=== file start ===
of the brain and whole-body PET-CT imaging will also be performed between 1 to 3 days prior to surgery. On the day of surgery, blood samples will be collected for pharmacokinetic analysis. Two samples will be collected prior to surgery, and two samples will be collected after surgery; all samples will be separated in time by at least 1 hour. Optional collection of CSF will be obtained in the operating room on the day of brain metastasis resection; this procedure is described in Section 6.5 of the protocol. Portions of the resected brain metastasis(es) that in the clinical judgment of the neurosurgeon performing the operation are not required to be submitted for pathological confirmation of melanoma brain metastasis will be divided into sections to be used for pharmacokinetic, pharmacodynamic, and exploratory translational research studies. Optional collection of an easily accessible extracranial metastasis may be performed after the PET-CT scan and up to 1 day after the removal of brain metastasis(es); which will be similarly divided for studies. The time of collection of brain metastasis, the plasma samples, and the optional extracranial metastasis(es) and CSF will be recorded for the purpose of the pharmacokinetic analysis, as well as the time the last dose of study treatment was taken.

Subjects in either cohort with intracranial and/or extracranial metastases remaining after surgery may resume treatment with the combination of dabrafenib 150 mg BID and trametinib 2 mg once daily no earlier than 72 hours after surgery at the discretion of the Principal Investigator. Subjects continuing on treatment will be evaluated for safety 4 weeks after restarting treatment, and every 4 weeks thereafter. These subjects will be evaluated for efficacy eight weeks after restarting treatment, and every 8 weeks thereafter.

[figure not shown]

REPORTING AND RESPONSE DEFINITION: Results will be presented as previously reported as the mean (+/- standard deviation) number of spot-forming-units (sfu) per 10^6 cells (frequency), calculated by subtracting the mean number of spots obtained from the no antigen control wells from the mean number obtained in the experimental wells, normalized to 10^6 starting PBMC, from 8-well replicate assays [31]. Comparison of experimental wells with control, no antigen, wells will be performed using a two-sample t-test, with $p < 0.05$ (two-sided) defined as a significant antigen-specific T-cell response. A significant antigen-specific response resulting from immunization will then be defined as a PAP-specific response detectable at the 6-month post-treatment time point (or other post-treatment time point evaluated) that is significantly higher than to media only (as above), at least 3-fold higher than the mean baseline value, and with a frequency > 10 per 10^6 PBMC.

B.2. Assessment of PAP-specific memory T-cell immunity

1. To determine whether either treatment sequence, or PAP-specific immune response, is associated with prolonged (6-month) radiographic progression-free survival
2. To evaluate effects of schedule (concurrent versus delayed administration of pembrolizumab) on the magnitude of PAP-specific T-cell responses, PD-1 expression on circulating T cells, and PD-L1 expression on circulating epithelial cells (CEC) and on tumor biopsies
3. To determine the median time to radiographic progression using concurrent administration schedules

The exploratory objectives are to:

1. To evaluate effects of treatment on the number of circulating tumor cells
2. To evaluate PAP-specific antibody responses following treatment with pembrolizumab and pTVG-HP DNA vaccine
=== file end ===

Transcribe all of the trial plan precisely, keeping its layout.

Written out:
of the brain and whole-body PET-CT imaging will also be performed between 1 to 3 days prior to surgery. On the day of surgery, blood samples will be collected for pharmacokinetic analysis. Two samples will be collected prior to surgery, and two samples will be collected after surgery; all samples will be separated in time by at least 1 hour. Optional collection of CSF will be obtained in the operating room on the day of brain metastasis resection; this procedure is described in Section 6.5 of the protocol. Portions of the resected brain metastasis(es) that in the clinical judgment of the neurosurgeon performing the operation are not required to be submitted for pathological confirmation of melanoma brain metastasis will be divided into sections to be used for pharmacokinetic, pharmacodynamic, and exploratory translational research studies. Optional collection of an easily accessible extracranial metastasis may be performed after the PET-CT scan and up to 1 day after the removal of brain metastasis(es); which will be similarly divided for studies. The time of collection of brain metastasis, the plasma samples, and the optional extracranial metastasis(es) and CSF will be recorded for the purpose of the pharmacokinetic analysis, as well as the time the last dose of study treatment was taken.

Subjects in either cohort with intracranial and/or extracranial metastases remaining after surgery may resume treatment with the combination of dabrafenib 150 mg BID and trametinib 2 mg once daily no earlier than 72 hours after surgery at the discretion of the Principal Investigator. Subjects continuing on treatment will be evaluated for safety 4 weeks after restarting treatment, and every 4 weeks thereafter. These subjects will be evaluated for efficacy eight weeks after restarting treatment, and every 8 weeks thereafter.

[figure not shown]

REPORTING AND RESPONSE DEFINITION: Results will be presented as previously reported as the mean (+/- standard deviation) number of spot-forming-units (sfu) per 10^6 cells (frequency), calculated by subtracting the mean number of spots obtained from the no antigen control wells from the mean number obtained in the experimental wells, normalized to 10^6 starting PBMC, from 8-well replicate assays [31]. Comparison of experimental wells with control, no antigen, wells will be performed using a two-sample t-test, with $p < 0.05$ (two-sided) defined as a significant antigen-specific T-cell response. A significant antigen-specific response resulting from immunization will then be defined as a PAP-specific response detectable at the 6-month post-treatment time point (or other post-treatment time point evaluated) that is significantly higher than to media only (as above), at least 3-fold higher than the mean baseline value, and with a frequency > 10 per 10^6 PBMC.

B.2. Assessment of PAP-specific memory T-cell immunity

1. To determine whether either treatment sequence, or PAP-specific immune response, is associated with prolonged (6-month) radiographic progression-free survival
2. To evaluate effects of schedule (concurrent versus delayed administration of pembrolizumab) on the magnitude of PAP-specific T-cell responses, PD-1 expression on circulating T cells, and PD-L1 expression on circulating epithelial cells (CEC) and on tumor biopsies
3. To determine the median time to radiographic progression using concurrent administration schedules

The exploratory objectives are to:

1. To evaluate effects of treatment on the number of circulating tumor cells
2. To evaluate PAP-specific antibody responses following treatment with pembrolizumab and pTVG-HP DNA vaccine